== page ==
Science / Technology

Signal: China appears to have blocked encrypted messaging app (March 16, 2021, The Guardian)
The encrypted messaging app Signal appears to have been blocked in mainland China, the latest foreign social media service to cease working in a country where the government tightly controls the flow of information. As of Tuesday, users of the app within China had to connect to a virtual private network (VPN) that allows them to circumvent China’s so-called Great Firewall, a censorship system that blocks websites, services and apps deemed inappropriate by the Chinese government.

How China built the world’s largest arch dam in just four years (March 16, 2021, South China Morning Post)
Standing nearly 300 metres (985 feet) tall, and made with more than 8 million cubic metres of concrete, the Baihetan dam  towers over Jinshajiang – the “River of Golden Sand” – as the upper section of the Yangtze River  is known. It will power homes, office buildings and factories as far away as Jiangsu, a coastal province more than 2,000km (1,240 miles) to the east.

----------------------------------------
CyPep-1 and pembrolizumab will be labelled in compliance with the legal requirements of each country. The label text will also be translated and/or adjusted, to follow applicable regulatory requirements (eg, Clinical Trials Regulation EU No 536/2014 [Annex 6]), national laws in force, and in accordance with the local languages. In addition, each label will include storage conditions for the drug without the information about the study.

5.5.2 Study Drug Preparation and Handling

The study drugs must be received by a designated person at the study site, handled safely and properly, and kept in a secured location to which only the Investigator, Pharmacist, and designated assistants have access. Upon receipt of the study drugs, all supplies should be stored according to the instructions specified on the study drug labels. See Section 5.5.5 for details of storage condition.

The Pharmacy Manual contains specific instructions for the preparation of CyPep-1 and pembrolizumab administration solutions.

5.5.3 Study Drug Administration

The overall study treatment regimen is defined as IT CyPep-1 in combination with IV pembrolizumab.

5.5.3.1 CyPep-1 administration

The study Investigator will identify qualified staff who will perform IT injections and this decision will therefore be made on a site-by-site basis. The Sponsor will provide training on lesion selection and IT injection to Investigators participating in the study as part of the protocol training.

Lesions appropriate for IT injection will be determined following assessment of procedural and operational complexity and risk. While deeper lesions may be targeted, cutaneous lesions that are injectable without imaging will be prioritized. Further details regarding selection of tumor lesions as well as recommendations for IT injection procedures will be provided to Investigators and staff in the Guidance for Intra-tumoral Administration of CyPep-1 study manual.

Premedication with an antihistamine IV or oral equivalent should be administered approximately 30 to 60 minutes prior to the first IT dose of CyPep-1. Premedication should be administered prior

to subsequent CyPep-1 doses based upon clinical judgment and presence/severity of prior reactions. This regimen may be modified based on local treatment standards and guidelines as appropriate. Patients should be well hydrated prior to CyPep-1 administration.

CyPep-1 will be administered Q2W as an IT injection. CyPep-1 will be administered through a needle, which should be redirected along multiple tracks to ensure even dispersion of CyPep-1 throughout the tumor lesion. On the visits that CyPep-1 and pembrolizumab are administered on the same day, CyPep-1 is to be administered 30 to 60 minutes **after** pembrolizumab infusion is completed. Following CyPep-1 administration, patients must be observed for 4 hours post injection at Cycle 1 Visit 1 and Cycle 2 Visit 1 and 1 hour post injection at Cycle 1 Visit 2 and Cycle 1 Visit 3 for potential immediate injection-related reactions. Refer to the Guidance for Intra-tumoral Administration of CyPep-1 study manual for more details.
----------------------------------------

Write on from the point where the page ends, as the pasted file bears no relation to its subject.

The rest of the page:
History / Culture

Curved and Straight Lines: Navigating the Complexities of Chinese vs. Western Thinking (March 16, 2021, willbaxterglobal.com)
However, one key to uncovering the cultural mysteries shrouding the east from the west and vice a versa is learning to navigate the curved and straight thinking of each culture. Following are 3 ways which begin to reveal the mysteries shrouding mutual intercultural understanding:

Guardians of the grottoes (March 16, 2021, China Daily)
In Chongqing, 69 residents have volunteered to guard the ancient Dazu Rock Carvings for decades to come. More than 50,000 individual rock carvings lie in the grottoes of Chongqing’s Dazu district, dating from the 9th to 13th centuries. They were placed on the UNESCO World Heritage list in 1999.